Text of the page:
put signal whereby a narrow pulse having a range De Maria, Electronics, vol. 41, pps. 112-122, Sept. 16, resolution corresponding to twice the bandwidth of 5 1968. the optical pulse is produced.

RODNEY D. BENNETT, Primary Examiner References Cited UNITED STATES PATENTS J. P. MORRIS, Assistant Examiner 3,363,248 1/1968 Nicodemus 343l7.2 10 US. Cl. X.R.

OTHER REFERENCES 331 94 5; 343-172 Compression of Optical Pulses, J. A. Giordmaine et aL,

Patent Citations
Cited PatentFiling datePublication dateApplicantTitle
US3363248 *Feb 17, 1966Jan 9, 1968Army UsaChirp radar technique for suppressing second time around echoes
Referenced by
Citing PatentFiling datePublication dateApplicantTitle
US4932775 *Nov 21, 1988Jun 12, 1990Hughes Aircraft CompanyFM laser transmitter
US5170218 *Mar 29, 1991Dec 8, 1992Raytheon CompanyApparatus and method for detecting wind direction
US5933241 *Aug 11, 1997Aug 3, 1999Lockheed Martin CorporationLaser calibration of IR sensors using pulsed signals
US6573982 *Sep 18, 1991Jun 3, 2003Raytheon CompanyMethod and arrangement for compensating for frequency jitter in a laser radar system by utilizing double-sideband chirped modulator/demodulator system
US8125704Aug 18, 2008Feb 28, 2012Raydiance, Inc.Systems and methods for controlling a pulsed laser by combining laser signals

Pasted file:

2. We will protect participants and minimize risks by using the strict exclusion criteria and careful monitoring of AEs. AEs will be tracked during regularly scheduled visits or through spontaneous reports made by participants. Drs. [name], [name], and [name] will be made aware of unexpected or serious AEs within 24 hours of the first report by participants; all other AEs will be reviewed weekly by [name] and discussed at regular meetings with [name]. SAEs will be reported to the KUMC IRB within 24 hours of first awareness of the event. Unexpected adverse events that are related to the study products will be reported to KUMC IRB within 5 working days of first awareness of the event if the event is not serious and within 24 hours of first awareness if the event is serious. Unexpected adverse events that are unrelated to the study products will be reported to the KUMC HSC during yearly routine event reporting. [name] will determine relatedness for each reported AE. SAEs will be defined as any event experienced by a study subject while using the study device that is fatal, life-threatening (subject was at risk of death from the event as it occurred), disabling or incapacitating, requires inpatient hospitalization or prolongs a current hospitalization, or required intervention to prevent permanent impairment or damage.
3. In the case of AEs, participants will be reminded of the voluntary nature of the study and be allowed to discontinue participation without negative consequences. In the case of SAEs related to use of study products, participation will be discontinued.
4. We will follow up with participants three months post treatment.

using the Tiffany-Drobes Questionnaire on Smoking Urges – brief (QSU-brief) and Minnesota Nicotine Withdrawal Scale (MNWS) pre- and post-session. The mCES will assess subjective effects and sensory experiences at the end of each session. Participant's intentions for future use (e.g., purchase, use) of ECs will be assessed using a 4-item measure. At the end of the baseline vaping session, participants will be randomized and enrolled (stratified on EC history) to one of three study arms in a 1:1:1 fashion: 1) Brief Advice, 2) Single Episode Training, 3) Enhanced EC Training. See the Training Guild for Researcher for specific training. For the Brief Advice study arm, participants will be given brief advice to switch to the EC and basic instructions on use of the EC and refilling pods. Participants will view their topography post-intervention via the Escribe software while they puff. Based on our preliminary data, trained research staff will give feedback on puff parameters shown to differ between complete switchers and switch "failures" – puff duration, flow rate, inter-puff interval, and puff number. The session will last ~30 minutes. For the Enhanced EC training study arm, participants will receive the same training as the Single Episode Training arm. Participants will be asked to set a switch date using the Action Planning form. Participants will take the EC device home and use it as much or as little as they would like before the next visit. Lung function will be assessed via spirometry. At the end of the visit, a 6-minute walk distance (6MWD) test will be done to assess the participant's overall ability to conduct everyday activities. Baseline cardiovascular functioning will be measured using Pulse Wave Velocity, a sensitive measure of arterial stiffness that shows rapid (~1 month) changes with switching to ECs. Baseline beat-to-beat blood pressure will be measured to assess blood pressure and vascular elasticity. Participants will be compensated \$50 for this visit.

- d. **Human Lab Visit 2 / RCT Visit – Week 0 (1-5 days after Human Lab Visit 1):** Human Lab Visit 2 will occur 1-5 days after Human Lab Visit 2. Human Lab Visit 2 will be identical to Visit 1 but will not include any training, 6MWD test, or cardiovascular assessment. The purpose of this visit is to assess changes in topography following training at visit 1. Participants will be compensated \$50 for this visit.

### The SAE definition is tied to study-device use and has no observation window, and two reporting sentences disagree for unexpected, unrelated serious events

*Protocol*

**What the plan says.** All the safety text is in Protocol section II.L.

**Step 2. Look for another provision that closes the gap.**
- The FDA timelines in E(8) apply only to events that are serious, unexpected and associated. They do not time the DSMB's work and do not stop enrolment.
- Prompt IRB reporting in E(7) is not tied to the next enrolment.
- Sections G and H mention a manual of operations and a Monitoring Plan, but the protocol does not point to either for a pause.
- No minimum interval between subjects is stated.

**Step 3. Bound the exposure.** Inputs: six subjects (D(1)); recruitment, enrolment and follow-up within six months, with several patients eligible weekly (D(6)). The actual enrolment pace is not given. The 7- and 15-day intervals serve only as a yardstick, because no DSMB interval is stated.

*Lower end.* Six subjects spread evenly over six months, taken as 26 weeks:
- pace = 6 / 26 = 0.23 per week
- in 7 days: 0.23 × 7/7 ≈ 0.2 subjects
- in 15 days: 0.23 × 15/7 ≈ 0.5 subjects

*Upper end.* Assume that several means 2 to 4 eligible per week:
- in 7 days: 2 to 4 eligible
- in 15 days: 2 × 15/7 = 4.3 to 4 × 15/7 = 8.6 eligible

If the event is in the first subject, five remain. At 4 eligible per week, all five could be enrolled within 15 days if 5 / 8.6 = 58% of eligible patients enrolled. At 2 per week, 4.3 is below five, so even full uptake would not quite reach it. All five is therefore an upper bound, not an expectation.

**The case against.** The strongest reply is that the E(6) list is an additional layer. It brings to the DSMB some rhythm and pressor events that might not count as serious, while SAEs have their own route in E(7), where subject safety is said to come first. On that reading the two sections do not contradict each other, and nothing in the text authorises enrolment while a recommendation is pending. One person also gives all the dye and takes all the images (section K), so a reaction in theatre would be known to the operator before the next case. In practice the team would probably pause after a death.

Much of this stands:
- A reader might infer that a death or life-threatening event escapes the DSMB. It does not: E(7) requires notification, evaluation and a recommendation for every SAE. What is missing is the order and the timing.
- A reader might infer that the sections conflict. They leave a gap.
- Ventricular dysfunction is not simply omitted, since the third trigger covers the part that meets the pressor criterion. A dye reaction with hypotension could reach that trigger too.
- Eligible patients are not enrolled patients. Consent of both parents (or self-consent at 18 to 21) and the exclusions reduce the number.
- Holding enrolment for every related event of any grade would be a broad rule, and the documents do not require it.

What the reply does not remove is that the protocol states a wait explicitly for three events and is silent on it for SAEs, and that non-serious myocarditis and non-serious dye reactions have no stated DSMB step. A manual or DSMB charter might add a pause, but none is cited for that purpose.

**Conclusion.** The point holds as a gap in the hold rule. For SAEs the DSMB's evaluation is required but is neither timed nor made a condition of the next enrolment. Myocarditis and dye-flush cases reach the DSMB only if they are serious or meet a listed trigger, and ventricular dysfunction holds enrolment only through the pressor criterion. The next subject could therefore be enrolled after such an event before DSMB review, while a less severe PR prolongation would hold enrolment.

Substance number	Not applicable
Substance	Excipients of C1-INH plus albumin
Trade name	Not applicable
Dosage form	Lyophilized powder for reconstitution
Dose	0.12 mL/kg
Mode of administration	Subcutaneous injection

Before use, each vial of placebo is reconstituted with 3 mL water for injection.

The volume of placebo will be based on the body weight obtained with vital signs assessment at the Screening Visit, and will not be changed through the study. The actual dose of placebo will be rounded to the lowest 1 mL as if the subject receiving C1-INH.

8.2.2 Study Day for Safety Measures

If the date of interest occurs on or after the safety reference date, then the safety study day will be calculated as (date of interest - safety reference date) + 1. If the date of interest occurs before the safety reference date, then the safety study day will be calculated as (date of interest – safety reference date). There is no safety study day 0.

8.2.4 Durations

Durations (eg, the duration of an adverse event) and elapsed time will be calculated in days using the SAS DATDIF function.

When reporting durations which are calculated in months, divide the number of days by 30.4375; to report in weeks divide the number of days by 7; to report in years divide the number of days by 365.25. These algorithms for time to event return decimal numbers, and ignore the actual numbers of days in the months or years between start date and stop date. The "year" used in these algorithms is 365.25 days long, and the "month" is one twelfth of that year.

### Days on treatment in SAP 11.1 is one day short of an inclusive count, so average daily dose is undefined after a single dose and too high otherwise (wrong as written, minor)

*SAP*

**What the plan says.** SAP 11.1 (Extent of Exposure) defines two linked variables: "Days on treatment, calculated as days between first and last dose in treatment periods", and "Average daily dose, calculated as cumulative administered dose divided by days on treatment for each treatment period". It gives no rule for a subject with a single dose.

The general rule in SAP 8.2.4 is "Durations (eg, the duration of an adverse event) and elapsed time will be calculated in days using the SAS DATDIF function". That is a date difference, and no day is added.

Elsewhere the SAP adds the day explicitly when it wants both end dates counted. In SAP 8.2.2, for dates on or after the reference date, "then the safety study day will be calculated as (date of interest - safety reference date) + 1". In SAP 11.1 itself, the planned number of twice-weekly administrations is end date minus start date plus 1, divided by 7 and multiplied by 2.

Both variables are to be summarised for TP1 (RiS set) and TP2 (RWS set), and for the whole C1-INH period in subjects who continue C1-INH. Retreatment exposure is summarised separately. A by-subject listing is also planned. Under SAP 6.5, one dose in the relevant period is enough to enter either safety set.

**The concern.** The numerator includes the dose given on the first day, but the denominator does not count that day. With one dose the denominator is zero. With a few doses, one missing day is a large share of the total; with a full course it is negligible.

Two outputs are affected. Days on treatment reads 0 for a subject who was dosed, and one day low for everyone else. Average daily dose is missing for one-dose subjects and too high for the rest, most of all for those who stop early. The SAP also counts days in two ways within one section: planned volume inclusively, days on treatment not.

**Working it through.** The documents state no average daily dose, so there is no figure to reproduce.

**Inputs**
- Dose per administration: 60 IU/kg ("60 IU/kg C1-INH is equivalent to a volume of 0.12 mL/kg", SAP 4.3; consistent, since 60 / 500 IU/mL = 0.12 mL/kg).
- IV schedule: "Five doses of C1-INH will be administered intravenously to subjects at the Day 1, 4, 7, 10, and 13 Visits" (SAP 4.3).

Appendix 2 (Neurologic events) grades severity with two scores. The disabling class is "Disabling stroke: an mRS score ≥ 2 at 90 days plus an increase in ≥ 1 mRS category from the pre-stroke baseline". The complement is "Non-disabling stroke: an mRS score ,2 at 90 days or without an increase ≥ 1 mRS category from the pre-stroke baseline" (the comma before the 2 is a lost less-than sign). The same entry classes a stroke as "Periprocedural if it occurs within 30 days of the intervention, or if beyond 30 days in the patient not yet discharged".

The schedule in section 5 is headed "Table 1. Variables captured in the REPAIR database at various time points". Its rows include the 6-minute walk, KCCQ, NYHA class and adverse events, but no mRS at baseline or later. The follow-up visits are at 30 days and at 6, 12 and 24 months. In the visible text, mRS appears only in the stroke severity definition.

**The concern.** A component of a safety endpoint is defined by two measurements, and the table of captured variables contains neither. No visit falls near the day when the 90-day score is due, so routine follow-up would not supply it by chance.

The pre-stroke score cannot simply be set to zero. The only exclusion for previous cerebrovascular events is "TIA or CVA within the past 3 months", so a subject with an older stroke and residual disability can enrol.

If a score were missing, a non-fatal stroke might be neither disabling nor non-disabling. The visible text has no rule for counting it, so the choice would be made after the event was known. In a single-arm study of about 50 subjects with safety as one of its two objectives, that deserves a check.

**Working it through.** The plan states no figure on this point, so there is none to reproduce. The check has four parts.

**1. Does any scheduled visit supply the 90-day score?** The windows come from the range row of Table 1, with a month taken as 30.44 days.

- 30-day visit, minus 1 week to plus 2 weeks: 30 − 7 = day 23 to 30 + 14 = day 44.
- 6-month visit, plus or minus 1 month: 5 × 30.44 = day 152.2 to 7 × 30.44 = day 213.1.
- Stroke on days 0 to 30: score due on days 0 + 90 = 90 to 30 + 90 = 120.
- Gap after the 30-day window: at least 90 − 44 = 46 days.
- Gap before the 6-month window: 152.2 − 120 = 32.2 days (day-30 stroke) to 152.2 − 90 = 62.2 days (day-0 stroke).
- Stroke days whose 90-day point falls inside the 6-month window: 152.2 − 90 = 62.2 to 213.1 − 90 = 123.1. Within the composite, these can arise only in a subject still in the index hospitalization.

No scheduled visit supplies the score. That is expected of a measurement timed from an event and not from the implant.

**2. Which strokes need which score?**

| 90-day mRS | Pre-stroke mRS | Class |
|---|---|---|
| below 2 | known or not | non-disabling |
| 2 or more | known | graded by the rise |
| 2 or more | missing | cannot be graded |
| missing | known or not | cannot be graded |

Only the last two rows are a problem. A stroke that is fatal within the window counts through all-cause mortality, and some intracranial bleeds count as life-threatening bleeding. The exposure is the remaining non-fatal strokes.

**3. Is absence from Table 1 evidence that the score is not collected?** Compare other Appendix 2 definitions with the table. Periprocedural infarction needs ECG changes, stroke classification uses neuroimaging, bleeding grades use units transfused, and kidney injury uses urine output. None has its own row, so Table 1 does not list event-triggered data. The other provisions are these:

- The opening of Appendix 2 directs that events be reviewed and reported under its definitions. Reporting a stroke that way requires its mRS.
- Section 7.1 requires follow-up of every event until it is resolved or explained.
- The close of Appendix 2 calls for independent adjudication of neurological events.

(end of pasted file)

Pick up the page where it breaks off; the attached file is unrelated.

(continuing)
US8135050Jul 19, 2006Mar 13, 2012Raydiance, Inc.Automated polarization correction
US8139910Oct 27, 2008Mar 20, 2012Raydiance, Inc.Systems and methods for control of ultra short pulse amplification
US8150271Sep 21, 2010Apr 3, 2012Raydiance, Inc.Active tuning of temporal dispersion in an ultrashort pulse laser system
US8173929Oct 2, 2006May 8, 2012Raydiance, Inc.Methods and systems for trimming circuits
US8189971Mar 19, 2008May 29, 2012Raydiance, Inc.Dispersion compensation in a chirped pulse amplification system
US8232687Apr 26, 2007Jul 31, 2012Raydiance, Inc.Intelligent laser interlock system
US8398622Dec 6, 2010Mar 19, 2013Raydiance, Inc.Portable optical ablation system
US8619357Feb 1, 2011Dec 31, 2013Raydiance, Inc.Static phase mask for high-order spectral phase control in a hybrid chirped pulse amplifier system
US8921733Apr 13, 2012Dec 30, 2014Raydiance, Inc.Methods and systems for trimming circuits
Classifications
U.S. Classification356/5.9, 342/201, 372/25, 372/26
International ClassificationH01S3/00, G01S17/10, H01S3/123, H01S3/05, H01S3/098, G01S17/00, H01S3/23, H01S3/11, H01S3/105, H01S3/121
Cooperative ClassificationG01S17/102, H01S3/08022, H01S2301/08, H01S3/2383, H01S3/123
European ClassificationH01S3/23P, H01S3/123, G01S17/10B, H01S3/08M2